The wine is made in a cluster of rustic buildings that once contained the Marquis’ hunting lodge. The Casal da Manteiga winery overlooks the vines, modern apartment blocks and the Atlantic Ocean about two miles south. When we visited in January, sheep chewed on meadows sloping down the valley and a solitary eagle circled above this rural enclave in the suburban sprawl.
“This is not just a wine project, it’s a heritage project. Every time you take a drink, you’re making a donation to keep this heritage alive.”
Surrounded by towering stainless-steel vats, and ranks of chestnut and oak kegs, Lisboa explains how rare local white grape varieties, like galego dourado and ratinho, are blended with aguardente de Lourinhã, a wine-based brandy made up the coast that’s a cousin of Cognac and Armagnac.
The result is an amber-colored brew that packs toffee, fig and almond flavors, but maintains a nautical tang that heads off the cloying stickiness of some dessert wines. “The relationship with the sea here is intense, it brings a mineral freshness, an acidity that’s essential to the character of these wines,” Lisboa says.
Quantities remain small at around 45,000 bottles a year but have been growing at a steady pace. “After all these years of effort, the future is guaranteed,” says Lisboa. “Vinho de Carcavelos is not going to disappear.”
The wines, marketed under the Vila Oeiras label, include one aged for 15 years in wood that retails for around €30 and a lighter seven-year-old version that goes for around €20. Made in exceptional years, colheita wines, including some made with red grape varieties, can top €80.
Amid the pretty jumble of Pombal-era architecture that forms the center of Oeiras, the Vinho de Carcavelos Fraternity has its headquarters in a little shop specializing in small batch wines from around Portugal. Set up in 2009 and backed by the local governments in Oeiras and neighboring Cascais, the fraternity is mostly made up of local people and associations who are fans of the wine and support preservation efforts.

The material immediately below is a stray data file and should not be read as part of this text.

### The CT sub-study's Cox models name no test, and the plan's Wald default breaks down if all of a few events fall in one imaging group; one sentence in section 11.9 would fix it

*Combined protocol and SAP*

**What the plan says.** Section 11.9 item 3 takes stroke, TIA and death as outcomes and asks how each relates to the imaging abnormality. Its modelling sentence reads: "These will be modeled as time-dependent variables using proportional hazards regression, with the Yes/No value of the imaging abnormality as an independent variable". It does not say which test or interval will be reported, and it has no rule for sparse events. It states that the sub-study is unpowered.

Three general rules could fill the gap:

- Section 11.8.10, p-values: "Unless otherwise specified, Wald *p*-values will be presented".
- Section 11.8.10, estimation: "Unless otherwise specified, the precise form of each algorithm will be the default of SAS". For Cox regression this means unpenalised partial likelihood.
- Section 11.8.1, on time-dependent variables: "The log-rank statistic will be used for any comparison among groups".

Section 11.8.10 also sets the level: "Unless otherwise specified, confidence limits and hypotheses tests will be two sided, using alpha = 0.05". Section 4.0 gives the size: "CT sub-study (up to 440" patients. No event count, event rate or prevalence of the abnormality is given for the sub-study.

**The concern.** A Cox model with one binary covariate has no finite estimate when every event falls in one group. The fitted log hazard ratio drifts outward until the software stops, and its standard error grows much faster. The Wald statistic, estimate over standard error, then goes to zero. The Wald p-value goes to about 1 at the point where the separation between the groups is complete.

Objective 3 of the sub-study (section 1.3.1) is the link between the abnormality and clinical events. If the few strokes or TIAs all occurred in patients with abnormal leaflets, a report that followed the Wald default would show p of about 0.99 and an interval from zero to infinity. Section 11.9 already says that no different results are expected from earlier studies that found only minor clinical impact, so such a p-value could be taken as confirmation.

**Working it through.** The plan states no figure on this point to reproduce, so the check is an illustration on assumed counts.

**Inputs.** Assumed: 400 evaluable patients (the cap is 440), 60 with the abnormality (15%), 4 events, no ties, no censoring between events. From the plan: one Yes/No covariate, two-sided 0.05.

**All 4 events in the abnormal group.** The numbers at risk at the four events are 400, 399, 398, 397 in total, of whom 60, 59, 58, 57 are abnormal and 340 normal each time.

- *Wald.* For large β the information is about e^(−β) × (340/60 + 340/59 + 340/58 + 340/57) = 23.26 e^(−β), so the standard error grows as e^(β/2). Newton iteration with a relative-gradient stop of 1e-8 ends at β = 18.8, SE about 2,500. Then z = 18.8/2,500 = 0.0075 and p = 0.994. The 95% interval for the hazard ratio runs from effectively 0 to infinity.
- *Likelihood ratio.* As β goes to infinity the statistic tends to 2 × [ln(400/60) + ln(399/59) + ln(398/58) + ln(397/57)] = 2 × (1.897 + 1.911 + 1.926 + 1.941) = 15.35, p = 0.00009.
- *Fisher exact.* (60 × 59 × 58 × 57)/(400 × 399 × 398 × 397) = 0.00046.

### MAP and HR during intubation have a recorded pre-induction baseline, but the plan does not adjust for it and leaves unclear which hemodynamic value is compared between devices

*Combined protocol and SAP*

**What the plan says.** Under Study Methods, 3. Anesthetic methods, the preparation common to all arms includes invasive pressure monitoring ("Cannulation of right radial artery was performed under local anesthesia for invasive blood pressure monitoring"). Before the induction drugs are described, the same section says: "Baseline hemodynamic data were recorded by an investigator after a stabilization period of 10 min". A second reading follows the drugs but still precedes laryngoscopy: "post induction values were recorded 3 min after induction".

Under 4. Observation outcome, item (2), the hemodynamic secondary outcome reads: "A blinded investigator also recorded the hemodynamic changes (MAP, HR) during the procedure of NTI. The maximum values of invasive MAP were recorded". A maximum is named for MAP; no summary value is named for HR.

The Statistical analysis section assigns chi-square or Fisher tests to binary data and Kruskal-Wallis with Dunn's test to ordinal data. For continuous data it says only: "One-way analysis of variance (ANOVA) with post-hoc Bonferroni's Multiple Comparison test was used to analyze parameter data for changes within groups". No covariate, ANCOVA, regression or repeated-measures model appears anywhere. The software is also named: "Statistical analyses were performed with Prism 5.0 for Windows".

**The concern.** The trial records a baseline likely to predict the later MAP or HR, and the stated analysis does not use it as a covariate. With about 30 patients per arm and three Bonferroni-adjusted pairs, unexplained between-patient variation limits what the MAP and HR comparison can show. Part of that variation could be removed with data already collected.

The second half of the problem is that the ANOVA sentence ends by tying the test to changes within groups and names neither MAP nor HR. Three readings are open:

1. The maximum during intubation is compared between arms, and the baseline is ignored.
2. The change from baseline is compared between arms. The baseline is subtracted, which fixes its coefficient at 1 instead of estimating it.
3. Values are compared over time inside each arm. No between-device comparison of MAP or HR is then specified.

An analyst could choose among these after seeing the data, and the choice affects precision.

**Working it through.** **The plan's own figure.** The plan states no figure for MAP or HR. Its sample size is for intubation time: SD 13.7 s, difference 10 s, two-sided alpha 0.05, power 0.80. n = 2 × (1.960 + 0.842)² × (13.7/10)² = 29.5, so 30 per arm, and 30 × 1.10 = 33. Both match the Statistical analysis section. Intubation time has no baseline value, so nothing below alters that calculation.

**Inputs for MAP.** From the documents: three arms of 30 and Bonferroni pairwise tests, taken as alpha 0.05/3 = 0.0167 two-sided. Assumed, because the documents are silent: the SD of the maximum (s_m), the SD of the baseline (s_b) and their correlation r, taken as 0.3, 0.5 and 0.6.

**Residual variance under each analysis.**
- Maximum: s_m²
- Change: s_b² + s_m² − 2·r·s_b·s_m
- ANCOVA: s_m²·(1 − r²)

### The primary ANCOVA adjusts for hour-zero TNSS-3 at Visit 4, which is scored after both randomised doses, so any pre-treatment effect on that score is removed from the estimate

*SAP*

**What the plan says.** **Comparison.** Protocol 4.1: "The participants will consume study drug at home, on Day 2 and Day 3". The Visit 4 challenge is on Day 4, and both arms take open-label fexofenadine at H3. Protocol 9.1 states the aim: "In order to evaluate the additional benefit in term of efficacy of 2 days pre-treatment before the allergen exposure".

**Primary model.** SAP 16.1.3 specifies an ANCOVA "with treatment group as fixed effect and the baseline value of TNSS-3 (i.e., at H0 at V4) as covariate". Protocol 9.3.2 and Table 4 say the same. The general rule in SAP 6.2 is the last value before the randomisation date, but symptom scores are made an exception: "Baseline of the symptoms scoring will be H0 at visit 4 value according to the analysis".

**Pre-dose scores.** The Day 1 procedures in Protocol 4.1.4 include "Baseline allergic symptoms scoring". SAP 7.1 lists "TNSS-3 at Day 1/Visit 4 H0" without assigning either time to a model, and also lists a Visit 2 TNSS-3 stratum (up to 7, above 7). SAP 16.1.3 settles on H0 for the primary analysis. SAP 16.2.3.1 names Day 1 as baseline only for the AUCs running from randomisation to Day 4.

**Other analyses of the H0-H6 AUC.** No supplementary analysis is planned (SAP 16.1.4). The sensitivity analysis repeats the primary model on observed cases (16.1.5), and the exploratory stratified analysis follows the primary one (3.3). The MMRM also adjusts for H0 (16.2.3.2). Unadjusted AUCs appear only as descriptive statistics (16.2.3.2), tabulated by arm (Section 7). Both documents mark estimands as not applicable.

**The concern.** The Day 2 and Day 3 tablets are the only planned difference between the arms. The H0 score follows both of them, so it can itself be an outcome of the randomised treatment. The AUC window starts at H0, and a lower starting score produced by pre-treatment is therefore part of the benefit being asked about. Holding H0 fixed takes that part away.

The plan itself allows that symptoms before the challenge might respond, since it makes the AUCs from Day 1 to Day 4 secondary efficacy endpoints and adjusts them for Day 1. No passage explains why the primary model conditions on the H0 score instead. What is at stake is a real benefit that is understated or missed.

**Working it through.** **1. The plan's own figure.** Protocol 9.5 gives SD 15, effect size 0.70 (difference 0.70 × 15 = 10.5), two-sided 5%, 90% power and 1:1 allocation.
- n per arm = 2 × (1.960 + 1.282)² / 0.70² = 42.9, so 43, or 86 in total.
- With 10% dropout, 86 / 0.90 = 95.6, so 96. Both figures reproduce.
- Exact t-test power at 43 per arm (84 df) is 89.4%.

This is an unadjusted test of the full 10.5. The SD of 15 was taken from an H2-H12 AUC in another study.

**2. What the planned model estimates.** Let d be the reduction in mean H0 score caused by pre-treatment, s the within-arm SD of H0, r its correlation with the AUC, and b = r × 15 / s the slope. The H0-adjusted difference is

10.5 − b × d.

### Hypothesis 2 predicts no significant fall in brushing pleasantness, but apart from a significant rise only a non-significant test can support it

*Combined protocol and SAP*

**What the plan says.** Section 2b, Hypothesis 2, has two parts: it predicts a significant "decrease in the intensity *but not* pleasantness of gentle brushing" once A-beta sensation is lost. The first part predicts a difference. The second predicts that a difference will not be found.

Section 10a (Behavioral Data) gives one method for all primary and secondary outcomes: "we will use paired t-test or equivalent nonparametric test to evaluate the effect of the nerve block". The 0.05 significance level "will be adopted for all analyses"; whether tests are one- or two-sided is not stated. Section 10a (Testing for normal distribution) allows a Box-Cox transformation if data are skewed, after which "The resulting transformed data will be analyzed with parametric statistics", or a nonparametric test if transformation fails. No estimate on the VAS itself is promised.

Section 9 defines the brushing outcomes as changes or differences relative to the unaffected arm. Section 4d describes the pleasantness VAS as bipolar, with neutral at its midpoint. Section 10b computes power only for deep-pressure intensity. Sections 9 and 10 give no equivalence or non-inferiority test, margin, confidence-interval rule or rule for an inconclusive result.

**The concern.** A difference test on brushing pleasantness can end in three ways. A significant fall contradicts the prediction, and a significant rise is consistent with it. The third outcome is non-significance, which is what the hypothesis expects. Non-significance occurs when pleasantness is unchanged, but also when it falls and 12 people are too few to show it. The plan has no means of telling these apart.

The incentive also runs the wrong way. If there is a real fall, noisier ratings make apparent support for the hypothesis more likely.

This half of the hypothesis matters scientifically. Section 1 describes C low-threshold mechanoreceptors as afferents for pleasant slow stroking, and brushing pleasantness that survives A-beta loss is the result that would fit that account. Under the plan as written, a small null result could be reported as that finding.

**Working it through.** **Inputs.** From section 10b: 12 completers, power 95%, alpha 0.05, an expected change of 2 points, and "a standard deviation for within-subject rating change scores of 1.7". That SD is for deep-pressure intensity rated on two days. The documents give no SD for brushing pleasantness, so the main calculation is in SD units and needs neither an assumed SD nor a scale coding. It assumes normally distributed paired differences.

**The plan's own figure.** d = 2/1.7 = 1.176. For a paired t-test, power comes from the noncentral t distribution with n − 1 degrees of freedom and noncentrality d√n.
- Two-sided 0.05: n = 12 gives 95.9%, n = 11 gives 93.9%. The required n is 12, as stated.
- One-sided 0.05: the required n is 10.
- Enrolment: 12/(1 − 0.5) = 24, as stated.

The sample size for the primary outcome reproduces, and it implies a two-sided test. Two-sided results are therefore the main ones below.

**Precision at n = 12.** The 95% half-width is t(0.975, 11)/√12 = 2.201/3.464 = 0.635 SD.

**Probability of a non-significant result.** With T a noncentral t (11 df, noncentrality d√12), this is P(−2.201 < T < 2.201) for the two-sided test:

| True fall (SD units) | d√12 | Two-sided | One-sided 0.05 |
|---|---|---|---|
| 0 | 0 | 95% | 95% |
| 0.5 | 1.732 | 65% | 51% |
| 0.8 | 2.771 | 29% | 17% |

Store manager Paulo Rocha says demand for the Carcavelos wines is strong, including for the fast-disappearing stock from estates that stopped producing years ago and whose bottles regularly sell for over €120. “There are a few bottles left from places like Quinta de Bela Vista and Quinta do Barão,” he says, “But all I had in the store sold out before Christmas.”
There could soon be more choice. Vítor Claro, a renowned chef-turned-winemaker, is resuscitating production at the Quinta da Samarra estate inland from Estoril with support from Lisboa’s team.
So far, however, there’s no plans to make wine in the town of Carcavelos itself, which neighbors Oeiras and is more renowned these days for its glorious sandy beach and surf schools.
“We set out to make the best vinho de Carcavelos in the world; right now, we’re doing it because we’re the only ones,” jokes Lisboa. “We’ll be happy to have some competition.”